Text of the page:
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Trump plan for Jerusalem embassy blunts US peace push

ST LOUIS, MO - OCTOBER 09: Republican presidential nominee Donald Trump responds to a question during the town hall debate at Washington University on October 9, 2016 in St Louis, Missouri. This is the second of three presidential debates scheduled prior to the November 8th election. Scott Olson/Getty Images/AFP

Donald Trump. Scott Olson/Getty Images/AFP

President-elect Donald Trump’s plan to move the US embassy to Jerusalem signals an end to Washington’s efforts to cajole its ally into giving up occupied land to a Palestinian state.

Under President Barack Obama, the United States has insisted the only viable solution to the conflict is for two states to be recognized, based on the former 1967 border with mutually agreed land swaps.

In David Friedman, Trump has nominated an ambassador who backs Israeli settlement building and intends to make good on the president-elect’s plan to move the embassy to Jerusalem, Israel’s “eternal capital.”

The Palestinians regard east Jerusalem as the capital of their future state and moving the US embassy from Tel Aviv before a final agreement on the conflict would cause outrage in the Arab world.

The head of the Palestine Liberation Organization Saeb Erekat said Friday that the status of the city is yet to be decided and that moving the embassy now would “be the destruction of the peace process.”

Trump may not formally abandon US support for an eventual “two-state solution” but Washington will likely not press its Israeli ally to make difficult concessions to revive the moribund peace process.

– Land swaps –

Obama signed the largest military aid pact in US history, ensuring close support for at least a decade, and Israel’s first new generation F-35 stealth fighter jets were delivered this week.

This despite Obama’s often testy relationship with Israeli’s prime minister, Benjamin Netanyahu.

In moving the US embassy to Jerusalem, de facto recognizing the divided city as Israel’s capital, Trump would also give up another possible means of leverage — should he ever wish to use one.

In June, Trump’s future ambassador Friedman told the Haaretz newspaper that the president-elect believes it should be Israel’s choice whether or not to give up any land to Palestinian authorities.

“He does not think it is an American imperative for it to be an independent Palestinian state,” Friedman, who was the then candidate’s adviser on Middle East relations, told the Israeli paper.

In the interview, Friedman said it was not even clear how many Palestinians live on the West Bank and that there are parts of the territory that “will stay part of Israel in any peace deal.”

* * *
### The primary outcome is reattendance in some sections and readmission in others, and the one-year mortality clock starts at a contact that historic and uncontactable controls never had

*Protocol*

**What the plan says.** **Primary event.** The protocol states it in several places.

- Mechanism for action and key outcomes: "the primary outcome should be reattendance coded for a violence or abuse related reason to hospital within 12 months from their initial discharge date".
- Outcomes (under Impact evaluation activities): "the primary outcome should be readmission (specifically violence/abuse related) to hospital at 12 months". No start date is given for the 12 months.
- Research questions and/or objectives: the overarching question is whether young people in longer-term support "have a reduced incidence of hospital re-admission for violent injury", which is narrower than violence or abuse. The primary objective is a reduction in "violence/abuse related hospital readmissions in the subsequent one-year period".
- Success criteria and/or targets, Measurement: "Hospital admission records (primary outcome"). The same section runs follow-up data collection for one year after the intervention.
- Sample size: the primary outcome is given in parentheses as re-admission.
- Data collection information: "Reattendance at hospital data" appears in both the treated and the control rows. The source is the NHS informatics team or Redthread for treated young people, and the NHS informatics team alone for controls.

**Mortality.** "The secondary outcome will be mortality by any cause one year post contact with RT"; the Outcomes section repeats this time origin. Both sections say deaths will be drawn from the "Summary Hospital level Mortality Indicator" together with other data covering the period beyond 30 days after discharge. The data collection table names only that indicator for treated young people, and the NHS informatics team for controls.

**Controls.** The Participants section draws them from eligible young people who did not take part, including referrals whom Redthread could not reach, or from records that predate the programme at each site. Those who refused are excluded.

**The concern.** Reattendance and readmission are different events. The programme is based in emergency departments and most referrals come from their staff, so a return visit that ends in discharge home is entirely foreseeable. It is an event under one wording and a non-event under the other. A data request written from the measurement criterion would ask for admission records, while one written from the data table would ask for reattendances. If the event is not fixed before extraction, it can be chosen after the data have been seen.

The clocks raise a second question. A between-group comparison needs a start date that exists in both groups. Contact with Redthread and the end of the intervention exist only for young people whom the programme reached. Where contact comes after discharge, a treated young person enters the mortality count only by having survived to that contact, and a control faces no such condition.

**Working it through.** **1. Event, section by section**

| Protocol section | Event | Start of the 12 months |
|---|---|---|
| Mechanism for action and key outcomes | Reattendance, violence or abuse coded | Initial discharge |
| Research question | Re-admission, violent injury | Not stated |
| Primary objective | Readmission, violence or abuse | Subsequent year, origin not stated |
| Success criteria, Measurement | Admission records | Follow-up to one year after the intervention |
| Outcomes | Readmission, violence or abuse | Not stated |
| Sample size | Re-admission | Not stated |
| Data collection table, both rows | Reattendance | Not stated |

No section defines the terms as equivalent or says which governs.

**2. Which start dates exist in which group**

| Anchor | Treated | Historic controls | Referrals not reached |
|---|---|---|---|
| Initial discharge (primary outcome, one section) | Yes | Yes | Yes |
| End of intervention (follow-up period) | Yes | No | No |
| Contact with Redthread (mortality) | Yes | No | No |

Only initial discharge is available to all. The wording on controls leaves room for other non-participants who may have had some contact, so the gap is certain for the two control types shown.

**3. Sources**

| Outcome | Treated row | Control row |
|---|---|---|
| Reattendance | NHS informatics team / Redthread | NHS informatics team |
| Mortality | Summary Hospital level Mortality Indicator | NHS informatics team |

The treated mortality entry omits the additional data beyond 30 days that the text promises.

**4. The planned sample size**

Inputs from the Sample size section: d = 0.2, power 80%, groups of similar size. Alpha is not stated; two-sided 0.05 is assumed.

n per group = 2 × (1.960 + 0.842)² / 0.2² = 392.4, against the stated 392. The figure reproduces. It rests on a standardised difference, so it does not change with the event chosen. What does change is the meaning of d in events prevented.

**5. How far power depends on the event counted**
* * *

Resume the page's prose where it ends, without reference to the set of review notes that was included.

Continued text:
It has long been assumed that some of the major Jewish settlements in the occupied West Bank and East Jerusalem would remain in Israeli hands even under a two-state solution.

But, as outgoing Secretary of State John Kerry reminded a conference of American and Israeli policymakers last week, the new border between the states was to have been mutually agreed.

In a strikingly frank interview that underlined his frustration with Netanyahu’s government, Kerry noted that Republican and Democratic US administrations have both favored “1967 plus swaps” for decades.

“I think you have to do that by negotiating, ultimately, by reaching an accommodation that meets the needs of the parties,” he argued.

– America’s reputation –

Friedman’s appointment still needs confirmation by the US Senate, which it is likely to secure despite an appeal to lawmakers from the liberal American Jewish pressure group J Street.

“This nomination is reckless, putting America’s reputation in the region and credibility around the world at risk,” said Jeremy Ben-Ami, president of the group, which supports the peace process.

But Jonathan Schanzer, Middle East scholar and vice president of the Foundation for Defense of Democracies think tank in Washington, said the embassy switch could be carried out simply.

There is already a US consulate in the city, where the new ambassador could put a new sign on the door, and in any case policy would continue to be set in Washington, not by the ambassador himself.

“The symbol would be strong but it would not mean changing the landscape of Jerusalem as such,” Schanzer told AFP.

That said, he added: “For now it’s safe to say that the entire resettlement policy of the Obama administration will likely soften under Trump.”

Trump’s spokesman Jason Miller made clear on Friday that Friedman has the president-elect’s full support and that the plan to move the embassy will stand.

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Barack ObamaDonald Trump


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